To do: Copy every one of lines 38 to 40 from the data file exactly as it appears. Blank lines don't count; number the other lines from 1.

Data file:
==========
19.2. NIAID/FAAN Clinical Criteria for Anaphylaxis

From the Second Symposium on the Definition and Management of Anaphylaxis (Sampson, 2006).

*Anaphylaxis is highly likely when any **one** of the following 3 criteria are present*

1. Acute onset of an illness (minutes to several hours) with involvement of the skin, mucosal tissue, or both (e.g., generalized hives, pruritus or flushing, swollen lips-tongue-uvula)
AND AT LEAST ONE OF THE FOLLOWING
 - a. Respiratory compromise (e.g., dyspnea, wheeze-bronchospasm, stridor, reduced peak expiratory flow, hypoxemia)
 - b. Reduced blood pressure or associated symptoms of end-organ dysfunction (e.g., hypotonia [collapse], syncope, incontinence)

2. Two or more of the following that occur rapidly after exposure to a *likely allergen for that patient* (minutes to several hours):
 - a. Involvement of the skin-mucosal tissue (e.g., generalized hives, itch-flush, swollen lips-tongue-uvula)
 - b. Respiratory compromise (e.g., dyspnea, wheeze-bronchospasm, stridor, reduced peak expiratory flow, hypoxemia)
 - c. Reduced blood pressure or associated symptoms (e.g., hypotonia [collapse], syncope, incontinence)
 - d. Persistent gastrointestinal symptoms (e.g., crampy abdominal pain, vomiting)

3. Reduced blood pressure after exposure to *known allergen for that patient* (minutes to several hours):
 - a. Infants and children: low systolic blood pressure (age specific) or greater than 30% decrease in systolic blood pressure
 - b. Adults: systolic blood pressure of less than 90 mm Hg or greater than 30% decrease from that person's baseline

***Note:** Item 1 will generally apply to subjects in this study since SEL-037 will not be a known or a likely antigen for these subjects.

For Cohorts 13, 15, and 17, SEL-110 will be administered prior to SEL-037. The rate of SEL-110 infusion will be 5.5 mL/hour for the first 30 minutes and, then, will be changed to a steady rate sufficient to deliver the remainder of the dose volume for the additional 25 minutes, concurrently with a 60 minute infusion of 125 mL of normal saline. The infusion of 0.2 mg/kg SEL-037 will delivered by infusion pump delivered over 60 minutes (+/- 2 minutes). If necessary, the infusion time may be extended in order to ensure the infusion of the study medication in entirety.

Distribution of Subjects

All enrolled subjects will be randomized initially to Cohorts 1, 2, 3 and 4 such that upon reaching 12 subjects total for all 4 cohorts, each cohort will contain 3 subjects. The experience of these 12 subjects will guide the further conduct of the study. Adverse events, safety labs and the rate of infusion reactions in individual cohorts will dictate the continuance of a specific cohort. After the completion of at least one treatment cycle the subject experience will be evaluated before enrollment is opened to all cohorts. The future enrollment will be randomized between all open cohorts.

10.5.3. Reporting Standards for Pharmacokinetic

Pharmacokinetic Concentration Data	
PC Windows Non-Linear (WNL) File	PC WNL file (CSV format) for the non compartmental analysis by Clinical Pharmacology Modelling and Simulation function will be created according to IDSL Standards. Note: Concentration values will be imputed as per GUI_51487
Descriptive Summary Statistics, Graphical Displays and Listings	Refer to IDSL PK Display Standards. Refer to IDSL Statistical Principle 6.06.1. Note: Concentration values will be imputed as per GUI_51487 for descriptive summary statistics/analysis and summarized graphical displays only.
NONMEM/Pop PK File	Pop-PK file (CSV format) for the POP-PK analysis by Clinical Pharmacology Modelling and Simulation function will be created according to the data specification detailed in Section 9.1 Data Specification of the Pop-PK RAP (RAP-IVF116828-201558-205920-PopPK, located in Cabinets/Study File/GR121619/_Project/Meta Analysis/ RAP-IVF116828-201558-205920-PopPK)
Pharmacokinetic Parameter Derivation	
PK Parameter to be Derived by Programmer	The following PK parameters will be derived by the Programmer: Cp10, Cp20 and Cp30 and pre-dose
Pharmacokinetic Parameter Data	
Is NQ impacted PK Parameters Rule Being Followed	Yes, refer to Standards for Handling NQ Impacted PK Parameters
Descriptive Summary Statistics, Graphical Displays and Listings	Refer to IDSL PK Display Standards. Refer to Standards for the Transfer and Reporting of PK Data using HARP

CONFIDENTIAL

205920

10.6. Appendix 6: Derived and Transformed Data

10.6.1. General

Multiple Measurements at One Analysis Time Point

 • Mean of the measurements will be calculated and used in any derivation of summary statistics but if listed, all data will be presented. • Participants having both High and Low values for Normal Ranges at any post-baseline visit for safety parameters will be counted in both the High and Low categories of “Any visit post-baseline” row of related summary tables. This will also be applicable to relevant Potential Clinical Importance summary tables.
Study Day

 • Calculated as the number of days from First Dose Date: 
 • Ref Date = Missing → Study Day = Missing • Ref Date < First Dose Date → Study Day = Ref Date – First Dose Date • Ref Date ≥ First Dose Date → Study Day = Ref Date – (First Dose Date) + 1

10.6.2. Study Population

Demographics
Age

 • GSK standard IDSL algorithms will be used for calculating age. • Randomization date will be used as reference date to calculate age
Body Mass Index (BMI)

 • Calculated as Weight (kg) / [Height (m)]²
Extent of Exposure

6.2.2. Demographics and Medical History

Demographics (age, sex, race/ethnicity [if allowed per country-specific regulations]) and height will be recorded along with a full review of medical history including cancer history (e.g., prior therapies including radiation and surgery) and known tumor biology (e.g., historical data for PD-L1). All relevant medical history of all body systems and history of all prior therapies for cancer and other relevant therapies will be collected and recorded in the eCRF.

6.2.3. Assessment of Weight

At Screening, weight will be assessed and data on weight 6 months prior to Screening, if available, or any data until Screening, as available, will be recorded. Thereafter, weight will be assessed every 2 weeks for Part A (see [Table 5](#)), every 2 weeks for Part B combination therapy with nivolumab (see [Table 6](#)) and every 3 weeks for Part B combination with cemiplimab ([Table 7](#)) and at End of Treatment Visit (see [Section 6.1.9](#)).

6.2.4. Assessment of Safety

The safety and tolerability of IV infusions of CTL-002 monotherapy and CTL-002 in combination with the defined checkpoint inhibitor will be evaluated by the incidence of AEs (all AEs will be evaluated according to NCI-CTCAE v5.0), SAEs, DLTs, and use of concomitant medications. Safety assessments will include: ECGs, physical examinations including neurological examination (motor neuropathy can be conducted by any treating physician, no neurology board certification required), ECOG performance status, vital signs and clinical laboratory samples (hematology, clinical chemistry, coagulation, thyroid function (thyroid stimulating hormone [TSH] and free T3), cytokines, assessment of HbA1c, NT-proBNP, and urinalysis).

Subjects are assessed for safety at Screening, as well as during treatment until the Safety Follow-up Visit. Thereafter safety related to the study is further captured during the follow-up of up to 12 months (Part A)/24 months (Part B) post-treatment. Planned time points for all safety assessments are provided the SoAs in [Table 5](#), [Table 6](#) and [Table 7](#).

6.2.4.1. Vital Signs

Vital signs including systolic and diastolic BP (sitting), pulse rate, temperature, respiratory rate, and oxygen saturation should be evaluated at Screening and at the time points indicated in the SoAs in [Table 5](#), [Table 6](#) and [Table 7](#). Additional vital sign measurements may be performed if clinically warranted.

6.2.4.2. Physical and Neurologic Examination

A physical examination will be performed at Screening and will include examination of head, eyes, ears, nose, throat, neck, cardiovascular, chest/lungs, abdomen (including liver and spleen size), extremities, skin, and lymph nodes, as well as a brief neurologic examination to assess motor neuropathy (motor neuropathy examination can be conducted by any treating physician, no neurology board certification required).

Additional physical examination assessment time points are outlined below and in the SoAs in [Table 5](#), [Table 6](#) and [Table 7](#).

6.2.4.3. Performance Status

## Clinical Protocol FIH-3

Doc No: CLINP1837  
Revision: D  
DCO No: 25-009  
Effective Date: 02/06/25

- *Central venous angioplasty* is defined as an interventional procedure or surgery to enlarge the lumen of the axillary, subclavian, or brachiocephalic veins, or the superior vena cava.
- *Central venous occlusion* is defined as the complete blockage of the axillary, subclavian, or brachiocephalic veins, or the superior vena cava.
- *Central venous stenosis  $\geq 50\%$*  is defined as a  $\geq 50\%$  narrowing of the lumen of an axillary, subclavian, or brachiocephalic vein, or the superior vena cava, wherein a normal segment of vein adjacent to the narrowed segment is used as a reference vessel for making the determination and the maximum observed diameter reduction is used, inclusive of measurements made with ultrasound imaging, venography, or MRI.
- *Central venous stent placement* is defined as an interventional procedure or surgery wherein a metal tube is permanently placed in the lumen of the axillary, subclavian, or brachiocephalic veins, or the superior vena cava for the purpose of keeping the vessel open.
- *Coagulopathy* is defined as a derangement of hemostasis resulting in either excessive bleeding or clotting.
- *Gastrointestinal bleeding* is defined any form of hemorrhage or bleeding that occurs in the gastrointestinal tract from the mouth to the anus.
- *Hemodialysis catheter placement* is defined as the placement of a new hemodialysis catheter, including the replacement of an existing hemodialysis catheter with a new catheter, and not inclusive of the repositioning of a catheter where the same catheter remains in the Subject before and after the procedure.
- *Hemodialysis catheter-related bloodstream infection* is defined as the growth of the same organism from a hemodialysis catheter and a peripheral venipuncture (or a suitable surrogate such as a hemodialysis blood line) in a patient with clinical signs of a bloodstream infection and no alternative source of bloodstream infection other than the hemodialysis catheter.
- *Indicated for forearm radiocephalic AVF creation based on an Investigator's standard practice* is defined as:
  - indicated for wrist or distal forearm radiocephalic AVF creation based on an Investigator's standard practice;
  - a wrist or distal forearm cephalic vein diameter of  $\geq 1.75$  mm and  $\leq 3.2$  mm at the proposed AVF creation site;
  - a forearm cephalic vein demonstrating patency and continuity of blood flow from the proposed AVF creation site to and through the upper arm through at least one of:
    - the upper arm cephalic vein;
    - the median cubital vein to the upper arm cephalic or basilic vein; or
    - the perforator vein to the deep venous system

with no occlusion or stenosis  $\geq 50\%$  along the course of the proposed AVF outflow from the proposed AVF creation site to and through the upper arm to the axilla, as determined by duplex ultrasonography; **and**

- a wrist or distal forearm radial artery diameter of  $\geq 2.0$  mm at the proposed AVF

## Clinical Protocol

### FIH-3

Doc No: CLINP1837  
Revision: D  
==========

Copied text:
 • Ref Date = Missing → Study Day = Missing • Ref Date < First Dose Date → Study Day = Ref Date – First Dose Date • Ref Date ≥ First Dose Date → Study Day = Ref Date – (First Dose Date) + 1

10.6.2. Study Population

Demographics